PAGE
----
Student open forum with president reveals Cedar Hall will not be demolished
Debbie Adishian-Astone, vice president for administration, said at a student open forum on Oct. 26 that the Cedar Hall dorms will no longer be demolished and a new dorm location will be built. (Manuel Hernandez/The Collegian)
Initial plans for a new low-cost housing complex were announced at an Associated Students Inc. (ASI) meeting in March, where it was indicated that the Cedar Hall dorm, as well as the grass fields west and east of the building, were to be demolished.
“We’re going to move forward with [Fresno State’s affordable housing project]. We’re not going to need to demolish Cedar Hall like we thought, so we won’t be losing any inventory,” she said.
The university will be looking for a new location for the housing.
The project for new low-cost residence dorms started when Fresno State received a $35 million grant from the California State University (CSU) system in March, according to Adishian-Astone. She said the new dorms will be suite-style apartments and that rent will be at 50% area median-income (AMI) levels.
Adishian-Astone also said the university is pushing back the timeline due to a “financial gap.” It is working with the CSU chancellor’s office to obtain additional funding, so students may not see anything for the next three to four years, she said.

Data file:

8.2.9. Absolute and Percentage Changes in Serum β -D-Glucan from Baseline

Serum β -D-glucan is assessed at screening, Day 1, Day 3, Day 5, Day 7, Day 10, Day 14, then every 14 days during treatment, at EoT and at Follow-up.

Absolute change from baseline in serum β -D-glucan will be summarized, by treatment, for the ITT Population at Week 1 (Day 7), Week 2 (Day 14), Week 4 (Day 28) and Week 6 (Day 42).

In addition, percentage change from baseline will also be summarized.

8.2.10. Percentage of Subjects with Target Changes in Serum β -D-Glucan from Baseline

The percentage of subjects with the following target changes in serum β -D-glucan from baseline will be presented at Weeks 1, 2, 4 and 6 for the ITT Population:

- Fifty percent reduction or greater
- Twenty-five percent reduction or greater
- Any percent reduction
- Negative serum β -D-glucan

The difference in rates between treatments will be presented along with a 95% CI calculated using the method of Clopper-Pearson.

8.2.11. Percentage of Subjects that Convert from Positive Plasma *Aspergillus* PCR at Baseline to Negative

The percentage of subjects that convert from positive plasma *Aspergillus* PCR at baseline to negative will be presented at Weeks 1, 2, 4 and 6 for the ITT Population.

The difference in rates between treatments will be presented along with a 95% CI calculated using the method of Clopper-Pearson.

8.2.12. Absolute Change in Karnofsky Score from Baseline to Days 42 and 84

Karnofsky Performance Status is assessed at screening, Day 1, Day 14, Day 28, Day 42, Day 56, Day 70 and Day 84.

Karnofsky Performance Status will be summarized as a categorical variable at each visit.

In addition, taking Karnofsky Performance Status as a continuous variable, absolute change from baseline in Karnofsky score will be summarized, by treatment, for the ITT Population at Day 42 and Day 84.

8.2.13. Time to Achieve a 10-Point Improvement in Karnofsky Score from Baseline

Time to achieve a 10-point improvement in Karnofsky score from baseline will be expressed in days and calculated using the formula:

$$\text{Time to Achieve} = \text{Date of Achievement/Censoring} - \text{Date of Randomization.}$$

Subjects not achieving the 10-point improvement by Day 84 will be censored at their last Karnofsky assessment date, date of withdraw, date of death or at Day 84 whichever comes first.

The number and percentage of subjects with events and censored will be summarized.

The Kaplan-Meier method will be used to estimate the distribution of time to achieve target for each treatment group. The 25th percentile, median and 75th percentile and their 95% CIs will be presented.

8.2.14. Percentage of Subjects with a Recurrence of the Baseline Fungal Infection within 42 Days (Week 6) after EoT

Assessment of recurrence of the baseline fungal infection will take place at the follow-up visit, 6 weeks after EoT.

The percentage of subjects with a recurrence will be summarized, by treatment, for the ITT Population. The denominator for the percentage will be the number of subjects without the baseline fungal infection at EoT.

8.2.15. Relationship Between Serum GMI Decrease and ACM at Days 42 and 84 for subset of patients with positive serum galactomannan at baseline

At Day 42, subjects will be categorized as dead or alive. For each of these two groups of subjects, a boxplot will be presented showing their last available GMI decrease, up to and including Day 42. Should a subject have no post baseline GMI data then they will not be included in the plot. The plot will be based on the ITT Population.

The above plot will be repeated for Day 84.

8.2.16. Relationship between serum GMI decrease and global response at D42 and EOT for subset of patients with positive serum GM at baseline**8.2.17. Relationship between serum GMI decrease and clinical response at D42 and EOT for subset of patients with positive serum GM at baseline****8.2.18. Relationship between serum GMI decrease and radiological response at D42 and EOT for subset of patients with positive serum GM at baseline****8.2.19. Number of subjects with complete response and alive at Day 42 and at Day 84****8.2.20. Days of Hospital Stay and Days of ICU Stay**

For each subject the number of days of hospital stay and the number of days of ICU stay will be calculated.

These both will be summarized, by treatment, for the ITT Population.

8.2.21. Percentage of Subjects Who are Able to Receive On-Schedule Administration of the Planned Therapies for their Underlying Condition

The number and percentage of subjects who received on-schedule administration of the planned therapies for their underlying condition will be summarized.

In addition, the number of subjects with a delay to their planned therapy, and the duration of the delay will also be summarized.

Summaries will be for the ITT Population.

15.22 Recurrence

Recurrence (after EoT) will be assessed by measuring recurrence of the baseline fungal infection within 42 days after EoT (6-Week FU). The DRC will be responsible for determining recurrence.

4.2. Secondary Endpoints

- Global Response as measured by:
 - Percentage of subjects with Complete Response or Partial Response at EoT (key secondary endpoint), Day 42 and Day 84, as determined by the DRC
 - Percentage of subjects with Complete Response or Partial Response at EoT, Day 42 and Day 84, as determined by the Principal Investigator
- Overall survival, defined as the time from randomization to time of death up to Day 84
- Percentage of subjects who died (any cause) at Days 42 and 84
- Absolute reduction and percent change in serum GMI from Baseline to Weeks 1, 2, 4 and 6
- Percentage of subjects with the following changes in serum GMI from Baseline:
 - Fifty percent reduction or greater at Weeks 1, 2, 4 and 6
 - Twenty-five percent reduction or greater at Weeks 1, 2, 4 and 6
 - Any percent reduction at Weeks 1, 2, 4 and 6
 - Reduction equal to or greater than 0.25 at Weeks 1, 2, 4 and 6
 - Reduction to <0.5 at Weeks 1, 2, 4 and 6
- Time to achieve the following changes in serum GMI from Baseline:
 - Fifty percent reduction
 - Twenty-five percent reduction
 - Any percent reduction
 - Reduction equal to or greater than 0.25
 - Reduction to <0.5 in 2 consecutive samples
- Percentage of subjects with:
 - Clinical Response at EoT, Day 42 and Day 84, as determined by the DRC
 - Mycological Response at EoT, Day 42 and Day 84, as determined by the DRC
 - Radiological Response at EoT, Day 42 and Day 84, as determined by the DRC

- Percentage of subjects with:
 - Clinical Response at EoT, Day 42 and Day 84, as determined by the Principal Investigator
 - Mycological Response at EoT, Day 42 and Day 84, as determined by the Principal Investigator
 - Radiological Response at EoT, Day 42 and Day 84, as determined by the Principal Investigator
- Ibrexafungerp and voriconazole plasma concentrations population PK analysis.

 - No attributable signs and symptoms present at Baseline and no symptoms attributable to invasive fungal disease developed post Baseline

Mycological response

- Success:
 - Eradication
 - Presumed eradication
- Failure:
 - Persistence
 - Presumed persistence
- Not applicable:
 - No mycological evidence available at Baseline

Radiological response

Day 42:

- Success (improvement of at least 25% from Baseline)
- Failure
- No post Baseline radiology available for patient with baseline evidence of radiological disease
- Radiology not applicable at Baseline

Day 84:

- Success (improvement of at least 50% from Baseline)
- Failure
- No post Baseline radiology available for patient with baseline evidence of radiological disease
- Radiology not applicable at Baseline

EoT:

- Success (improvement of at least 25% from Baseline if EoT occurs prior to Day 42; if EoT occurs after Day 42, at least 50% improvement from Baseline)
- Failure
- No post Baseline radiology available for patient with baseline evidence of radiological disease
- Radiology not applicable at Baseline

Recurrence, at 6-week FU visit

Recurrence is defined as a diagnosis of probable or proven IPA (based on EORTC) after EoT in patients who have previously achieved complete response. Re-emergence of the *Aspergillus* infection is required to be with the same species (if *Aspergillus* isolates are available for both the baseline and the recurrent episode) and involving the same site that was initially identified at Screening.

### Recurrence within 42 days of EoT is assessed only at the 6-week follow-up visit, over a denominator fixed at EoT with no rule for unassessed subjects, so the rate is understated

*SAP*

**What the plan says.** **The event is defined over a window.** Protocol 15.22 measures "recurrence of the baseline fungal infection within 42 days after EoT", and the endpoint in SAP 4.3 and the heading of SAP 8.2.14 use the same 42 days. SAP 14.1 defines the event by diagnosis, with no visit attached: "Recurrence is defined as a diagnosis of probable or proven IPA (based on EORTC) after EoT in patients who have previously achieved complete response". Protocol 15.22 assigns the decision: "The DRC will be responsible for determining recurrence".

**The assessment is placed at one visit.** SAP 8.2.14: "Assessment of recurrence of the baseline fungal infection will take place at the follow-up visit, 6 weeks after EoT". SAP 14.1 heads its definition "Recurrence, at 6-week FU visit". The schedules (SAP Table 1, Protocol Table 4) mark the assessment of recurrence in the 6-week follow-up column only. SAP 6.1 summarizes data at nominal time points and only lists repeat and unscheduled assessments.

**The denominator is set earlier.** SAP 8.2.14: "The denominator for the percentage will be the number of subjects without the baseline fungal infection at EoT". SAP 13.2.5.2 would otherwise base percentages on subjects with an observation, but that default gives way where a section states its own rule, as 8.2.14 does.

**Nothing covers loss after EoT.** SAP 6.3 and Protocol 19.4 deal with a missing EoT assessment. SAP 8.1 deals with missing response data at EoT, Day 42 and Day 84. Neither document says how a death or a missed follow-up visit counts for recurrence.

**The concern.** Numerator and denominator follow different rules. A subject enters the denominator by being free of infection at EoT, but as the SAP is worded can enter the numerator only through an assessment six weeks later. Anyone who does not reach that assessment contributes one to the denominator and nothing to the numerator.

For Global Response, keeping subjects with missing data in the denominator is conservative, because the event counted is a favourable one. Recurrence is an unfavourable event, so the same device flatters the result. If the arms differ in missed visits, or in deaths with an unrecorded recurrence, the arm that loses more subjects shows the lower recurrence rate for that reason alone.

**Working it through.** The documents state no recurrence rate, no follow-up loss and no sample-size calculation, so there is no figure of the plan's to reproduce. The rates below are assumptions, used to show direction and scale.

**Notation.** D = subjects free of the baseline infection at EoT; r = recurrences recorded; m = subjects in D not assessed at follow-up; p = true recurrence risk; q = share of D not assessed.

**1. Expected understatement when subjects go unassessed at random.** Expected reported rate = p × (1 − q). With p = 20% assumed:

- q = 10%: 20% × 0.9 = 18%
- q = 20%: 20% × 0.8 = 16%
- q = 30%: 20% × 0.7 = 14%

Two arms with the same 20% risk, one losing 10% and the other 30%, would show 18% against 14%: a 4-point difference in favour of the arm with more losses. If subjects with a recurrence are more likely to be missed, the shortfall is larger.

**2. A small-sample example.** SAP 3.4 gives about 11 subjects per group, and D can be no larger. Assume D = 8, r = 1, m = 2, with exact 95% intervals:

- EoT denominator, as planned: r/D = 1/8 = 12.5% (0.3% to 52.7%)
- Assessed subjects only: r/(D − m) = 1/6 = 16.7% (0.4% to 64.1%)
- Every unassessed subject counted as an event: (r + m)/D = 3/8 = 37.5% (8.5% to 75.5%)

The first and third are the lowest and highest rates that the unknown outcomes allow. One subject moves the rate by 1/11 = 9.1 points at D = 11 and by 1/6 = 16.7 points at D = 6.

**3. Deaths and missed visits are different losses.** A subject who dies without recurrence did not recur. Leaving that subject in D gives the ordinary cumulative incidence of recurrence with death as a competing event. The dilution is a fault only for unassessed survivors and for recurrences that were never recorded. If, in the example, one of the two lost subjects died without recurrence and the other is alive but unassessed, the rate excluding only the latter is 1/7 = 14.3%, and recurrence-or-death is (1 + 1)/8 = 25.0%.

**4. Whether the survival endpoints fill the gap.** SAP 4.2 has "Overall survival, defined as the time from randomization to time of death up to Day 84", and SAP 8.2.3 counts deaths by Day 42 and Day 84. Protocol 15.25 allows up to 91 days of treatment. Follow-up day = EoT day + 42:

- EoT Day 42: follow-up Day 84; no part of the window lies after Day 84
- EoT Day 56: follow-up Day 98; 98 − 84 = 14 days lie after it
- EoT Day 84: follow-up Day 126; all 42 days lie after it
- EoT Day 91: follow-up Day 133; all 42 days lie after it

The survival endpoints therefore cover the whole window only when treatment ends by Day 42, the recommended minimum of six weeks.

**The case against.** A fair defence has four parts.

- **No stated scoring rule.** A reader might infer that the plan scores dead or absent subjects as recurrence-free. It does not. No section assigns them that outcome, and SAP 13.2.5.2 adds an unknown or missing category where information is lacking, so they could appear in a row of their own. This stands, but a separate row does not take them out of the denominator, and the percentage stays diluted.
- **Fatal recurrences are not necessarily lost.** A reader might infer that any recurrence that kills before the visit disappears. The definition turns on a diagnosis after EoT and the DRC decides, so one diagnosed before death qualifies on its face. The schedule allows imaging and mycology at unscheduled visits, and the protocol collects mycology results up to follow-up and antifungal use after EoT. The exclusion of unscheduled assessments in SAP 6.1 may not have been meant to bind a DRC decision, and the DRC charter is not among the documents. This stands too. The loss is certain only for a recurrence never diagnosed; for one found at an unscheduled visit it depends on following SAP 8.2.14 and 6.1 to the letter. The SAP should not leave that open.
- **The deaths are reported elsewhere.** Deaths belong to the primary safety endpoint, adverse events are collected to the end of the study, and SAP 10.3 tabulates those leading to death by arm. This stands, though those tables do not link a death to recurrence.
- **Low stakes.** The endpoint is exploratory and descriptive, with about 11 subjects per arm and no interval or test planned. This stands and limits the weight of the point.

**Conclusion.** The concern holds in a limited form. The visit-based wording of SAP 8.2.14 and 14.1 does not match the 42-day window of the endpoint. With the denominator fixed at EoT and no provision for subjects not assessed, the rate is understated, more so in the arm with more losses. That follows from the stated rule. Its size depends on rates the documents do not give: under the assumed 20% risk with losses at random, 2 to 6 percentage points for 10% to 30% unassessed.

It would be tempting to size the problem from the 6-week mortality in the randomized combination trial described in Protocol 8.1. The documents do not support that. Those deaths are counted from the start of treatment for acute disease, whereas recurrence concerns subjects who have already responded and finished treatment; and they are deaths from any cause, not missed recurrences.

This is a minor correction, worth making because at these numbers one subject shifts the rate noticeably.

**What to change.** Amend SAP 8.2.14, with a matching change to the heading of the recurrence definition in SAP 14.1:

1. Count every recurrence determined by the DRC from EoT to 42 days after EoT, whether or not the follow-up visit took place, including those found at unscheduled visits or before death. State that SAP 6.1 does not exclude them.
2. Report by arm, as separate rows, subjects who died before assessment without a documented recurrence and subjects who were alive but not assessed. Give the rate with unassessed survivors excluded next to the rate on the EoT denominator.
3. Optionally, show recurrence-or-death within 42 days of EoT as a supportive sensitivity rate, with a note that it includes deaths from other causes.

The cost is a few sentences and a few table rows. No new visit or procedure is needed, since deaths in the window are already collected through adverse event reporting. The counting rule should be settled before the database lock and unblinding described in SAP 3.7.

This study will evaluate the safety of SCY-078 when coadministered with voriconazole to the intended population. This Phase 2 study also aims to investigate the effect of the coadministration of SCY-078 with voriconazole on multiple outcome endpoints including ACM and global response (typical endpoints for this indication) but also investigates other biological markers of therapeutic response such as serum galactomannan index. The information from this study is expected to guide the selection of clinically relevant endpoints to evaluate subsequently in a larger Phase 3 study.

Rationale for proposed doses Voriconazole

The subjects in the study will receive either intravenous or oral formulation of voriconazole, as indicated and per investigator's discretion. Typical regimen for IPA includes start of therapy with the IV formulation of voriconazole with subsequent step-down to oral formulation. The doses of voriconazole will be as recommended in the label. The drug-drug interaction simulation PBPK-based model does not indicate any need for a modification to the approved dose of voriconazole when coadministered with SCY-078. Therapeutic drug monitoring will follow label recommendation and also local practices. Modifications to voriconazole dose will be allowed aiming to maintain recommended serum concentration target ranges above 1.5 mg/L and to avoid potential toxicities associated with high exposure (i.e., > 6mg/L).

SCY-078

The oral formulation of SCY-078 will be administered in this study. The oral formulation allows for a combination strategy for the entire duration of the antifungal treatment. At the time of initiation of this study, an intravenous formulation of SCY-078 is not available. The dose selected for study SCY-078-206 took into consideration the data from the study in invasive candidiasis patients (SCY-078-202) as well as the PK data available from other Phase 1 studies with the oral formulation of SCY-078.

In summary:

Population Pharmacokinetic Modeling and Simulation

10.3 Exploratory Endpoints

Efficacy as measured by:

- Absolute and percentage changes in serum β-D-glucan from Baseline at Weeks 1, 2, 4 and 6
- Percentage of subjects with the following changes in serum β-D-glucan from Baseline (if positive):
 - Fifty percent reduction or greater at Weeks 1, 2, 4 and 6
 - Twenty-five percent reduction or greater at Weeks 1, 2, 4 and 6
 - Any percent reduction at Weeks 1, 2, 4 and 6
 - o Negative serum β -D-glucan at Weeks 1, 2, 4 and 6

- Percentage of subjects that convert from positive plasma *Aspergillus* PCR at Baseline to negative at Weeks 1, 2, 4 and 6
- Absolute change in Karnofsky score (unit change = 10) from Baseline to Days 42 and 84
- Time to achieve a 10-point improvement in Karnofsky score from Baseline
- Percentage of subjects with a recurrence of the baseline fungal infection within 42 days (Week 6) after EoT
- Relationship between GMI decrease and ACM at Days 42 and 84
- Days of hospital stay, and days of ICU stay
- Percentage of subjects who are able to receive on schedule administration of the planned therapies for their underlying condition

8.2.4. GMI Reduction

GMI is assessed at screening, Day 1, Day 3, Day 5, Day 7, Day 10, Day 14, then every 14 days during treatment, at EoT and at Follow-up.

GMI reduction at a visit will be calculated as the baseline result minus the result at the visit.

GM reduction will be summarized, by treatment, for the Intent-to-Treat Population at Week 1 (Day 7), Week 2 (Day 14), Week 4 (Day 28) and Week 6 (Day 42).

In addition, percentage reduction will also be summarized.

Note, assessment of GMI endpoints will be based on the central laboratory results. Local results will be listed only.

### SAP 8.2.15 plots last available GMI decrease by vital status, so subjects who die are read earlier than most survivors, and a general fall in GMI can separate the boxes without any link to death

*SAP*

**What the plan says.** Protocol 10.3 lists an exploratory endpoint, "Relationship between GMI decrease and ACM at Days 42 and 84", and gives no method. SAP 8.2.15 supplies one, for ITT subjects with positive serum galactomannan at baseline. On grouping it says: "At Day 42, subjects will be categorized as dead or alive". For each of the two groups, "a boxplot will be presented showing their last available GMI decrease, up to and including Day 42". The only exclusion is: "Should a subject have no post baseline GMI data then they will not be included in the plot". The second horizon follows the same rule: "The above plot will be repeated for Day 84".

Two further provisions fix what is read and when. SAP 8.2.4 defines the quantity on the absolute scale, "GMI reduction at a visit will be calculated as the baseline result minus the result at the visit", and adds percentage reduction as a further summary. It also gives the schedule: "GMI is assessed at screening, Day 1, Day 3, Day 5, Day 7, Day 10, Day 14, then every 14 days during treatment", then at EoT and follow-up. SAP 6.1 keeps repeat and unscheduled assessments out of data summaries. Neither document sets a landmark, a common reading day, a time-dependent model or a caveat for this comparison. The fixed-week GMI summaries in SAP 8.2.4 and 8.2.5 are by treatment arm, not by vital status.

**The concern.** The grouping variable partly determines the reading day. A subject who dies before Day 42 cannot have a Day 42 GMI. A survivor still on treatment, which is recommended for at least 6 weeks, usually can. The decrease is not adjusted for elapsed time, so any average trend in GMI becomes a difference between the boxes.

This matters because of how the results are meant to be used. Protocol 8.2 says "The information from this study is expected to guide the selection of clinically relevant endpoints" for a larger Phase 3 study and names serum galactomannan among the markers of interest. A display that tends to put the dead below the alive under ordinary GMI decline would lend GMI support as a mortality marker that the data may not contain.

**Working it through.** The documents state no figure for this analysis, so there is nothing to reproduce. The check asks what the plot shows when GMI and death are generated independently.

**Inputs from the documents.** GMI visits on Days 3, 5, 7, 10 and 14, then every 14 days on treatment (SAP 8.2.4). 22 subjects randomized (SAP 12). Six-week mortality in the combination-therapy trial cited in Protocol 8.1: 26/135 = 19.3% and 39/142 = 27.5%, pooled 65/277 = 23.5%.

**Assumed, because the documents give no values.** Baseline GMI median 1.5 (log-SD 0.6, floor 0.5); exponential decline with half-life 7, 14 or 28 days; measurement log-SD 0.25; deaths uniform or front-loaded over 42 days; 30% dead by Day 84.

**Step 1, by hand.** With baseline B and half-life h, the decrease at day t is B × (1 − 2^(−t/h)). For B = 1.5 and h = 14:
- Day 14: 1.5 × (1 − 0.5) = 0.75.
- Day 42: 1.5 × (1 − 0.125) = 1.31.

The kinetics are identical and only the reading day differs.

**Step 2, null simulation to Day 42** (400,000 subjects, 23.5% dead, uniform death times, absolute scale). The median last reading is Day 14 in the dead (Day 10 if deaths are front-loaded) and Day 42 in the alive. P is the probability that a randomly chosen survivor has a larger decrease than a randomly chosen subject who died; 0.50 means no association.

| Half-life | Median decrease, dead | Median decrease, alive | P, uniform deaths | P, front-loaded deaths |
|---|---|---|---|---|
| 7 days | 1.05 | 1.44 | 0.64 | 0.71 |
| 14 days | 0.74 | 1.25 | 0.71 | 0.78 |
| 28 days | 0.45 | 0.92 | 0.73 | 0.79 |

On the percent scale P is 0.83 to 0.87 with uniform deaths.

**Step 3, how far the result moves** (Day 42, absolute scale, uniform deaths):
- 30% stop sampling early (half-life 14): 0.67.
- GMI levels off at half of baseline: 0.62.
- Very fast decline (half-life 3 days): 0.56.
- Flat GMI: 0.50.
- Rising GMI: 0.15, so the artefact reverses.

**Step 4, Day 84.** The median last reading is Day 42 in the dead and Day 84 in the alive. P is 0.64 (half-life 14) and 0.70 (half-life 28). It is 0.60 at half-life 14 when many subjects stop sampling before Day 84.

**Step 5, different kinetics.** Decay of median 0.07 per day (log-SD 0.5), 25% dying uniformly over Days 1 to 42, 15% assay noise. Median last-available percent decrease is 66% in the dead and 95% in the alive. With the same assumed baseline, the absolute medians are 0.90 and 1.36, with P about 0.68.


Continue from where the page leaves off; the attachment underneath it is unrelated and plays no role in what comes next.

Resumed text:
“I just received confirmation that since they’re apartment style, [the new dorms] will be open to our student parents as well,” said Caroline Alvarez, the ASI president.
The student open forum was held at the SSU from 3-4 p.m., and Jiménez-Sandoval was also joined by Alvarez.
There were few students present, with a majority of the SSU empty, so the event started later than scheduled. Alvarez opened the forum with updates about ongoing campus projects.
Alvarez also said that ASI currently is working with organizations like the Student Cupboard to raise more awareness of its free resources for students.
One student at the open forum, who said she’s also a player from the women’s rugby team, told Alvarez and Jiménez-Sandoval that the team’s current playing field, Vinland Park, is hazardous for the players.
“It is historically a dangerous park. There’s a lot of crime, and that park is really crowded. Or we’re faced with paying about $5,000 to purchase lights with the men’s rugby club to practice on the [Fresno State Aquatics Field],” the student said.